• October 23, 2014

A Law-School Lesson, Learned the Hard Way

A Law-School Lesson, Learned the Hard Way 1

Michael Morgenstern for The Chronicle

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Michael Morgenstern for The Chronicle

As 2012 drew to a close, the movement to hold law schools accountable for misleading marketing suffered another setback. The Appellate Division of New York's Supreme Court upheld a trial court's decision dismissing a lawsuit against New York Law School. Graduates of the law school had accused it of issuing alumni-employment statistics that painted an unreasonably optimistic picture of their job prospects after graduation.

Judge Melvin Schweitzer had dismissed the case in March, holding that even if the statistics published by the law school were bunk, "plaintiffs could not have reasonably relied on NYLS's alleged misrepresentations ... because they had ample information from additional sources and thus the opportunity to discover the then-existing employment prospects ... through the exercise of reasonable due diligence." In other words, no reasonable person would have relied on the school's statistics, and so unhappy law graduates cannot win satisfaction under consumer-protection laws.

The Appellate Division did agree with the plaintiffs that "there is no question that the type of employment information published by [NYLS and other law schools] during the relevant period likely left some consumers with an incomplete, if not false, impression of the schools' job placement success."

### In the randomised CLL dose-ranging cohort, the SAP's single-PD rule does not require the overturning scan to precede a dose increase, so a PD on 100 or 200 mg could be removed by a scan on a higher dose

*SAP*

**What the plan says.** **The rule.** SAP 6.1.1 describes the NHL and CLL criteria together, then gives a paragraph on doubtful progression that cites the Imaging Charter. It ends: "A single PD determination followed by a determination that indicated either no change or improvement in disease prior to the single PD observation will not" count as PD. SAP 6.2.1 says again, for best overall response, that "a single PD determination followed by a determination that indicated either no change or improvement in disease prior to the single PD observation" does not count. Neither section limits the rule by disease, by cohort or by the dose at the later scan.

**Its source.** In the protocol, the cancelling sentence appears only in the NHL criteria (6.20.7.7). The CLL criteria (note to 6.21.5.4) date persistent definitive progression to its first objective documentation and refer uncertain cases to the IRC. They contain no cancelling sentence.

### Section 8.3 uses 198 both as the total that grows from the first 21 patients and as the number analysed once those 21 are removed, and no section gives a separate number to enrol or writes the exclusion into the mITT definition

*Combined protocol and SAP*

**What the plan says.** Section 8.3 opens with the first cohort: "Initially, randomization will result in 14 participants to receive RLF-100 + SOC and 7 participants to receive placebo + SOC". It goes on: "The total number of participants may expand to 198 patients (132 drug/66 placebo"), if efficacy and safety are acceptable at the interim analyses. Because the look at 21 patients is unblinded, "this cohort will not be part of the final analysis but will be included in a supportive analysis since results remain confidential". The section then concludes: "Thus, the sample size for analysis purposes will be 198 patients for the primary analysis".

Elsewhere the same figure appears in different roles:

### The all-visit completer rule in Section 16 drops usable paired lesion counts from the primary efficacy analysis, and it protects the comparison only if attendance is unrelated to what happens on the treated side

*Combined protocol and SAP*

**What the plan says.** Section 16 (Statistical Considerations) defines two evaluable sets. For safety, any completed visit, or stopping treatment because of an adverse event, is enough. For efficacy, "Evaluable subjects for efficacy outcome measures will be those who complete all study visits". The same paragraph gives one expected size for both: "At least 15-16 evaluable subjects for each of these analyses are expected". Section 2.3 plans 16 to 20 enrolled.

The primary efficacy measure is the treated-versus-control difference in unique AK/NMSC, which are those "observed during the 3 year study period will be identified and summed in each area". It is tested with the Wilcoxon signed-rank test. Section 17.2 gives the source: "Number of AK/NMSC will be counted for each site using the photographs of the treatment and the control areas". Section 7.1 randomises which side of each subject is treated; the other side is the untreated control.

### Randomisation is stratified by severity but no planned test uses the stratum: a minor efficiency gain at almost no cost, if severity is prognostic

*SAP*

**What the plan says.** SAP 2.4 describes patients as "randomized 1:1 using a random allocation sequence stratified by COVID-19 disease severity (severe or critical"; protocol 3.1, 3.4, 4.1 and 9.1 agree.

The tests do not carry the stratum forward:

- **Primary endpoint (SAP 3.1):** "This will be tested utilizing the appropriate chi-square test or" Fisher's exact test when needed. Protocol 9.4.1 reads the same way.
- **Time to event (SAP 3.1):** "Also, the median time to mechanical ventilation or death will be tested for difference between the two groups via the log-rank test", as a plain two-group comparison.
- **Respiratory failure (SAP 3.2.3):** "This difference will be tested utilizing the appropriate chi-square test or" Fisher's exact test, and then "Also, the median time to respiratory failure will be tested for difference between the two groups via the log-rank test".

The court noted that the marketing materials allowed unwary consumers to believe that "employed" recent graduates held full-time positions, while in reality the advertised number of "employed" graduates included not only those doing part-time legal work, but also those not working as lawyers at all—waiters and babysitters, for example. It criticized the law school's "statistical gamesmanship," observing that the American Bar Association had recently "repudiated" such trickery, which for years has been common practice in legal academe.

Nonetheless, despite being "troubled by the unquestionably less than candid and incomplete nature" of New York Law School's advertisements, the Appellate Division upheld the dismissal, saying the misleading marketing was not the sort of deceptive practice that violates the state's General Business Law or the common-law prohibition on fraud.